Attention seventh and eighth-grade East Haven students and parents thereof: If you have not checked out the East Haven Teen Center, you are missing out.
Every other Friday night, for only three bucks admission, students can play unlimited video games, pingpong, pool and foosball while a DJ spins tunes, and pizza, snacks and drinks wait on a nearby table.
However, there is one other stipulation to admission into the facility – which is located next to HomeGoods on Frontage Road – and that is a ticket.
In order to gain an admittance ticket, students must exhibit good behavior during school hours. Teachers at Joseph Melillo Middle School, East Haven Academy and St. Vincent DePaul are the keepers of the tickets and place the chosen on a list to attend. At the facility, parents and volunteers sign in students at the door.
Bob Petrucelli, the town’s youth service coordinator, founded the center 10 years ago. The original location was at the East Haven Senior Center, where it quickly was outgrown because of its popularity, and was then moved to the old high school where East Haven Academy stood until last year, Petrucelli said.
"It has come a long way over 10 years and local businesses and merchants in the area didn't know the program existed until they were solicited for donations of goods or services,” said Al Camera, a commissioner on the town’s youth service division.
Although the majority of the financial backing comes from the town, individuals have also been key to the center’s success.
Such as Clem Laurello, who donated proceeds from his participation in the East Haven Fall Festival and materials for a security system at the facility. John Torniero has donated his time and all of the paint to enhance the center’s appearance. DJ Ralph Schlottman donates his time to spin tunes for the kids at a nominal cost.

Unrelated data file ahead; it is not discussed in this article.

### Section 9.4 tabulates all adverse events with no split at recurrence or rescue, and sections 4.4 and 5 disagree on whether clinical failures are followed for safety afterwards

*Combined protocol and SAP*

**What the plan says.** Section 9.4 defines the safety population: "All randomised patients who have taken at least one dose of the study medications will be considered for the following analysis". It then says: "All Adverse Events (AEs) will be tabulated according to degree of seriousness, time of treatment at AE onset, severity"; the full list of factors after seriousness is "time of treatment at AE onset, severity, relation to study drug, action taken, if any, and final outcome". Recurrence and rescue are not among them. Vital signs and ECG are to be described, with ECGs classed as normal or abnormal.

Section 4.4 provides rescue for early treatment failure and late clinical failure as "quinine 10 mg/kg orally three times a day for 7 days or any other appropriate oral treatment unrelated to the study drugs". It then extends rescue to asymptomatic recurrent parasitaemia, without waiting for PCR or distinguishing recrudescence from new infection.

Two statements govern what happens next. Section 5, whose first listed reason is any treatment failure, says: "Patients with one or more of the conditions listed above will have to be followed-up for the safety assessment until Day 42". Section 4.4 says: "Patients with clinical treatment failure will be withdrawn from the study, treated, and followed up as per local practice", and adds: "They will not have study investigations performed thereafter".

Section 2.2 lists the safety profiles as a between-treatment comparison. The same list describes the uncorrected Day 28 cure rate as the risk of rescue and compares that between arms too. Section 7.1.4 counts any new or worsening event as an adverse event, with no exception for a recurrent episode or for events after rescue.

Sal Luzzi, an East Haven parent and coach, is the center’s bouncer and doorman. He knows whose kid is whose, which parent drops them off and which parent picks them up. No child is allowed to leave until a parent or family member picks he or she up, unless previous arrangements have been made, ensuring that the kids are safe.
So far this year, there has been one open house for sixth-grade students and their parents to take in what the center has to offer. There will be another get-together for the sixth-grade kids before the end of the academic year, as well as an end-of-the-year cookout, which is already in the planning stage. Summer programs are also in the works.
There is an ongoing project to paint the walls with murals from sketches and drawings of some of Al Camera’s art students. These sketches are turned into transparencies and projected on the walls for the kids to trace out and paint.
“We have so many kids that are talented artists whose little sketches get turned into works of art on the walls here,” said Camera. “The best part is that the kids get to express themselves and see the results permanently painted on these walls"